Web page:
It’s at this point that Arrival drops its final heartwrenching bomb. Once Louise understands the alien’s language, she views time as they do. Everything past and present is a continuous loop, both happening simultaneously. What we thought were flashbacks to Louise’s daughter’s life and death are things that haven’t happened yet. Louise uses her future knowledge of meeting General Shang to convince him that she not only understands their language but our understanding of time is wrong. She tells him his wife’s dying words. When they meet in the future, he tells her these words, and her knowledge of them convinces him she is telling the truth. He stands down with all other countries complying as well.

From this point, Louise begins a relationship with Ian and gets pregnant with her daughter knowing full well she will die. The knowledge that she knew all along what would happen is the thing that eventually causes Ian to leave them and sever their relationship. Louise sacrifices her happiness to live in the moment, as long as it lasts, with her daughter.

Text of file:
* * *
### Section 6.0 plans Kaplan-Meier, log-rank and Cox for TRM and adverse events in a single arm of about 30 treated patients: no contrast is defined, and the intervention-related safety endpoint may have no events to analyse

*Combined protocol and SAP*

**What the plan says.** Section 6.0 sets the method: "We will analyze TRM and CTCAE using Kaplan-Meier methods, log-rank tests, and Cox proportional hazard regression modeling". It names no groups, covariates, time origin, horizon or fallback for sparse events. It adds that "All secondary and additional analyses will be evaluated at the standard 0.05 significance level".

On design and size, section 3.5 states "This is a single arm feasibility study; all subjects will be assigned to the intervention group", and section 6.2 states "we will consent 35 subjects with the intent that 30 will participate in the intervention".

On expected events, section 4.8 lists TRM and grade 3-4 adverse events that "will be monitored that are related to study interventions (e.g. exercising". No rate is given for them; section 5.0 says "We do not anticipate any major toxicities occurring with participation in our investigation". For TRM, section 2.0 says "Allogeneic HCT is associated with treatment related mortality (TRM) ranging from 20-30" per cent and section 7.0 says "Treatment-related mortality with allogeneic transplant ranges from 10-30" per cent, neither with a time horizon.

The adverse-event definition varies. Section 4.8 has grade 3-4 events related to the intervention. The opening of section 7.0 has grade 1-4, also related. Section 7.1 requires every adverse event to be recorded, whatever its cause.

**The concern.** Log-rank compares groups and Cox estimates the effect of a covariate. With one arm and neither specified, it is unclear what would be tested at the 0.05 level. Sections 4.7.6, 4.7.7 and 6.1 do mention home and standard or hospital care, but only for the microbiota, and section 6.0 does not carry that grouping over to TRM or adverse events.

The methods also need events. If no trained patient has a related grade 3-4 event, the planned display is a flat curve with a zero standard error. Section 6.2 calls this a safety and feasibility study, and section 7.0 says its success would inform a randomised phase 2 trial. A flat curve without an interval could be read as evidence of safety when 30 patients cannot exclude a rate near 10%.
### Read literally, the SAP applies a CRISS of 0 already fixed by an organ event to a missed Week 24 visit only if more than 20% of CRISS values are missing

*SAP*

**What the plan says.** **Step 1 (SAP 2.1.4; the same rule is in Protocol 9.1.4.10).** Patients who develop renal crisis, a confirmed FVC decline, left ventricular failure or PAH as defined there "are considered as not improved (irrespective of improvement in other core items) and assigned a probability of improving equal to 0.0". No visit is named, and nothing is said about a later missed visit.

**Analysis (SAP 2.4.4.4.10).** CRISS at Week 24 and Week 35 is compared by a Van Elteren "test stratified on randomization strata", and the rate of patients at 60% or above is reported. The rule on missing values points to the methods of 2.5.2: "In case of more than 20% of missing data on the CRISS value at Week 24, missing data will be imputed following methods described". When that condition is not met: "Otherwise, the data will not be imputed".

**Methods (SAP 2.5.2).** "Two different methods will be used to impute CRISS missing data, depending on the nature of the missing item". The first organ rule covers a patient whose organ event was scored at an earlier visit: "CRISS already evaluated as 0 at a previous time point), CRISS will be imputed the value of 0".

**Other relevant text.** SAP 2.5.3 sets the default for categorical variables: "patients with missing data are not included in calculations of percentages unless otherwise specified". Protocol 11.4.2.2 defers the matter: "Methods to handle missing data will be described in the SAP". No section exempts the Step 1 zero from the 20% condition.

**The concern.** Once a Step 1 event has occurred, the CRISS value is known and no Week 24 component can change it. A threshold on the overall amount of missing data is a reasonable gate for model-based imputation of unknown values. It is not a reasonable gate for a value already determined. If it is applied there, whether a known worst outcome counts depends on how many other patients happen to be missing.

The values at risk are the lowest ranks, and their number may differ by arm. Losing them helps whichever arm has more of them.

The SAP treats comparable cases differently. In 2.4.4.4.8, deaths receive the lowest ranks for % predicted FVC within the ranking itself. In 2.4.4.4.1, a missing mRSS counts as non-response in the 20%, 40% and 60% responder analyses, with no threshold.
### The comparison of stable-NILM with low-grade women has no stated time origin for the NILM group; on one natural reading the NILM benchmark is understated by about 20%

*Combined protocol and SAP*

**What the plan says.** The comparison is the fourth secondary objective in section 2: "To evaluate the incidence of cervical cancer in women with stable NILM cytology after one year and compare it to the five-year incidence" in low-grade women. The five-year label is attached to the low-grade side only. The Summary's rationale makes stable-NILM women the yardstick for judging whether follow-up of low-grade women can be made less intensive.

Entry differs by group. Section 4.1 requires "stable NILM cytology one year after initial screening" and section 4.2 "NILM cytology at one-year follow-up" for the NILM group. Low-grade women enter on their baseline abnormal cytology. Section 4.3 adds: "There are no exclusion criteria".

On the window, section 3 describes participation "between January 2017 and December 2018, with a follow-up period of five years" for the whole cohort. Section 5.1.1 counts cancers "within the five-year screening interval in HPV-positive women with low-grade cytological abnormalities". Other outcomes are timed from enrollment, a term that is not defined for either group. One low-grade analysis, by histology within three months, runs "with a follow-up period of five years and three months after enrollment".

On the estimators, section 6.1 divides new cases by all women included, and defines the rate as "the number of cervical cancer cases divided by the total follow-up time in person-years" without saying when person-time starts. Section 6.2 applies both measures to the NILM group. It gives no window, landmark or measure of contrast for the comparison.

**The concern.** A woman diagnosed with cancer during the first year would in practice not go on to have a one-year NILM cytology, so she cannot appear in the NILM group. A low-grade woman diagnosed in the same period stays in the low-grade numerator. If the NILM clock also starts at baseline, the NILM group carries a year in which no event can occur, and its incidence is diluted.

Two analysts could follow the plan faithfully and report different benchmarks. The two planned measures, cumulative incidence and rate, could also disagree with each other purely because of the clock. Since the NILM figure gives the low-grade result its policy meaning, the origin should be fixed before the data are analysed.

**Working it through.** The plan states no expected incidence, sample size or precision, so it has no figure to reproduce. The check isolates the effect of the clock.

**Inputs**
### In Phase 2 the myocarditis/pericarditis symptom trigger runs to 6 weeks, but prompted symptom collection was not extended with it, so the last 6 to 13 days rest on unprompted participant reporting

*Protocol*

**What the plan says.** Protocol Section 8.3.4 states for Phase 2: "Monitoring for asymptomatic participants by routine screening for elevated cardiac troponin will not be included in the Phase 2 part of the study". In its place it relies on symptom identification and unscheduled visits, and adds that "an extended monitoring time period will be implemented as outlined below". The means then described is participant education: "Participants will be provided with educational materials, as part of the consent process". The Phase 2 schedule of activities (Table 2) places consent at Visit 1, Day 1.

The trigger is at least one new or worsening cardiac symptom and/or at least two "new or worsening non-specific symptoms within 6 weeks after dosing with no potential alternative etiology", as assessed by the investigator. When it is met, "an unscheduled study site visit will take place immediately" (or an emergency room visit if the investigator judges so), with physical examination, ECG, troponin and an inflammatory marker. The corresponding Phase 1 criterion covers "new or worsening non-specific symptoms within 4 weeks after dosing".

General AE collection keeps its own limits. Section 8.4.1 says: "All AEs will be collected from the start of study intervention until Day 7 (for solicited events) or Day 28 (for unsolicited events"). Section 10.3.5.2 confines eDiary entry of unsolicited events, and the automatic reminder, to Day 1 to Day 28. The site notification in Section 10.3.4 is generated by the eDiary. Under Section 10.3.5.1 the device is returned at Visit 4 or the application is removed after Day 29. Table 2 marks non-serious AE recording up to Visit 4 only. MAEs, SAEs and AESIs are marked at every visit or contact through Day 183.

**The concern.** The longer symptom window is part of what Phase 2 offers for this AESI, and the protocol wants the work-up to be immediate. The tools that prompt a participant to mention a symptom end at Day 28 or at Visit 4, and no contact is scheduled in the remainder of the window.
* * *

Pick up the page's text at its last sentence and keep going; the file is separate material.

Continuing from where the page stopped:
Is it time or language that is important in Arrival?

Louise’s visions of Hannah in the future are presented as memories throughout the film. Louise seems so unhappy, and because the visions are coming to her just as we see them, the viewer assumes they are memories, but they are visions of future events. Louise even asks the aliens who the child is she has been dreaming of. The more she understood the alien language, the more her concept of time and memory changed without her knowing it.

Ian hints this is due to linguistic relativity or the Sapir-Whorf Hypothesis. The theory posits that language can shape perception. Words and how they are used can shift the fundamental thinking of those who use them. Curiously the approach itself is an example of how language can affect perception. Edward Sapir and Benjamin Lee Whorf never co-authored a paper and never collaborated on a hypothesis. Sapir was primarily against the idea of linguistic determinism, while his student Whorf was a proponent. It was another student of Sapir’s Harry Hoijer; however, that coined the phrase.